The problem, as always, with socialism is that sooner or later you run out of other people’s money. In the case of Bernie Sanders’ policy proposals the country would need to start borrowing immediately.

An analysis by the Tax Policy Center finds that Bernie Sanders’ proposals would cost $33.3 trillion over the next ten years. That amount would be only party offset by $15 trillion in new taxes:

Over the next 10 years, the Sanders plan would increase federal revenues by $15.3 trillion but also increase federal outlays by $33.3 trillion, growing the cumulative budget deficit by about $18 trillion or roughly 7.5 percent of GDP (table 2).

The plan is structured to guarantee that an overwhelming majority of people benefit (in the short run) from the transfers and deficit spending:

Measured as a share of income, that additional support would be most beneficial to low-income households. All groups would receive higher net transfers (transfers less taxes) except for those in the top 5 percent of households.
In other words, this is a plan designed to sell. Nearly everyone gets more benefits and only a relatively small, productive portion of the electorate stands to lose in the deal. Of course there is reason to think the good times would be short-lived. The Tax Policy Center says the impact of the additional taxes and debt on the economy “could be severe.”
If unfunded, the deficit increase would raise interest payments on the national debt by over $3 trillion over the next ten years. The dramatic increase in government borrowing would crowd out private investment, raise interest rates, further increase government borrowing costs, and retard economic growth. In combination with the dramatically higher tax rates, which would reduce incentives to work, save, and invest, the negative macroeconomic effects of the plan could be severe (Sammartino et al. 2016). Our estimates do not account for those macroeconomic feedback effects.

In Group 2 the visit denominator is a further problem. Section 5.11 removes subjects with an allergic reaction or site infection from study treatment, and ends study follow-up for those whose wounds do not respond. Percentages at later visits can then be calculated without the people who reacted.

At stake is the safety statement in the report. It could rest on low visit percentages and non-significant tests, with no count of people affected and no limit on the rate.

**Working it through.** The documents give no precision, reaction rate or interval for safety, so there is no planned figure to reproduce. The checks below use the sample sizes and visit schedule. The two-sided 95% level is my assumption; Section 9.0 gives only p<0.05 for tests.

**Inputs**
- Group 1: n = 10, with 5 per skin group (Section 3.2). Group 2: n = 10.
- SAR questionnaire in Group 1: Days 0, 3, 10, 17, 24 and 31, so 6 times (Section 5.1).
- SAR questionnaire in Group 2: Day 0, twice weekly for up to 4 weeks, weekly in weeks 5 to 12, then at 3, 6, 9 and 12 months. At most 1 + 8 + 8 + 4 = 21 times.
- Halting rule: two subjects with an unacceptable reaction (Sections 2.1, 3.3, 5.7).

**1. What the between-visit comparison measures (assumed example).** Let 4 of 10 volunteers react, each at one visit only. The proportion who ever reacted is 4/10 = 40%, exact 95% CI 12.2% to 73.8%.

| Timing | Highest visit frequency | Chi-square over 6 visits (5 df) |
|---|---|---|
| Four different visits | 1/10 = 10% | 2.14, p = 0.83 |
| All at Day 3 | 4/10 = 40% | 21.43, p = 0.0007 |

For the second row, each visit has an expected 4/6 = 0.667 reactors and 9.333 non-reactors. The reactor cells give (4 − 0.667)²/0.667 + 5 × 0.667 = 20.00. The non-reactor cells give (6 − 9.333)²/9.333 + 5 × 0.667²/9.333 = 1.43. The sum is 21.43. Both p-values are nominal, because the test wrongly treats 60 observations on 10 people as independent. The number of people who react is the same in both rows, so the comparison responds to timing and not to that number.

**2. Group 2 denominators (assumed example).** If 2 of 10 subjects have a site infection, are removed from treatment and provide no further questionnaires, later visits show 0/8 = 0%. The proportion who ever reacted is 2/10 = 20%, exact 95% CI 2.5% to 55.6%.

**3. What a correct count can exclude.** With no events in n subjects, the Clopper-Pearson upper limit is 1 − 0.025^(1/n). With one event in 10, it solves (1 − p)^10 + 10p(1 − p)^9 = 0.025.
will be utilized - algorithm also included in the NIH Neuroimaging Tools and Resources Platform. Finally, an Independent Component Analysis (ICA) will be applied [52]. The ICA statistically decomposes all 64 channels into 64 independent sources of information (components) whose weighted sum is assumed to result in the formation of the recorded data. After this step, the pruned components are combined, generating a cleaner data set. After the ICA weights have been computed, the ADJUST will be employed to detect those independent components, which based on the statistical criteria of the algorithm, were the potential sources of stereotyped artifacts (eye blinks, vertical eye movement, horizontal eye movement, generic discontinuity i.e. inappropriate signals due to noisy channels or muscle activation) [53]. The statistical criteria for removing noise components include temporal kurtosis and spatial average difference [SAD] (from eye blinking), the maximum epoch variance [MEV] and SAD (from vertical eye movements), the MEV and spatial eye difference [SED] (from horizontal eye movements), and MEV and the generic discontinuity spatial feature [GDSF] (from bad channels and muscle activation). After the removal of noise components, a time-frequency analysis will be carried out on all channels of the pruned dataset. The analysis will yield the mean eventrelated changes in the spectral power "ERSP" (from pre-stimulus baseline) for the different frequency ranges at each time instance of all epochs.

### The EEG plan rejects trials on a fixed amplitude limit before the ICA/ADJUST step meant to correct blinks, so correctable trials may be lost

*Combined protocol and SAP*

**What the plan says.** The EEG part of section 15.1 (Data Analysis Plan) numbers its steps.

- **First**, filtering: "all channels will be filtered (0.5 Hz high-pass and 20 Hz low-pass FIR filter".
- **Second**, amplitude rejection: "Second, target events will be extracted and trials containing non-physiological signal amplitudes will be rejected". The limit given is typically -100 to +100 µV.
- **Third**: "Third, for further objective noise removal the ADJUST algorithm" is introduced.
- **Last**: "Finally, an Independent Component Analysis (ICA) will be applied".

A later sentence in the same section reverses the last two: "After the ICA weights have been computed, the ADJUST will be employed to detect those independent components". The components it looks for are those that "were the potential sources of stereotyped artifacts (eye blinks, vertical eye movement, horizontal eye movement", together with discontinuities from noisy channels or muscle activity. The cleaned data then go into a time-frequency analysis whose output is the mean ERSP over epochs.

There is probably no end to the $1.8 trillion annual deficits in Sanders’ plan. Indeed, those deficits will presumably pile up even faster as the economy declines under the weight of new taxes. And with taxes on the wealthy already set to stun, there will be little room to demand more money from the top 5 percent to close the gap. Eventually it will occur to someone that broad based tax increases are necessary, but by that point cutting benefits could be immensely unpopular. Those who have grown accustomed to “free tuition” and “free health care” won’t want to be told the party is over or that the wealthy were only able to pick up half the bill.
Sanders’ may be close to stepping off the national stage but his millions of young supporters are eager to see America become a (struggling) socialist state like the ones in Europe or, worse still, in South America.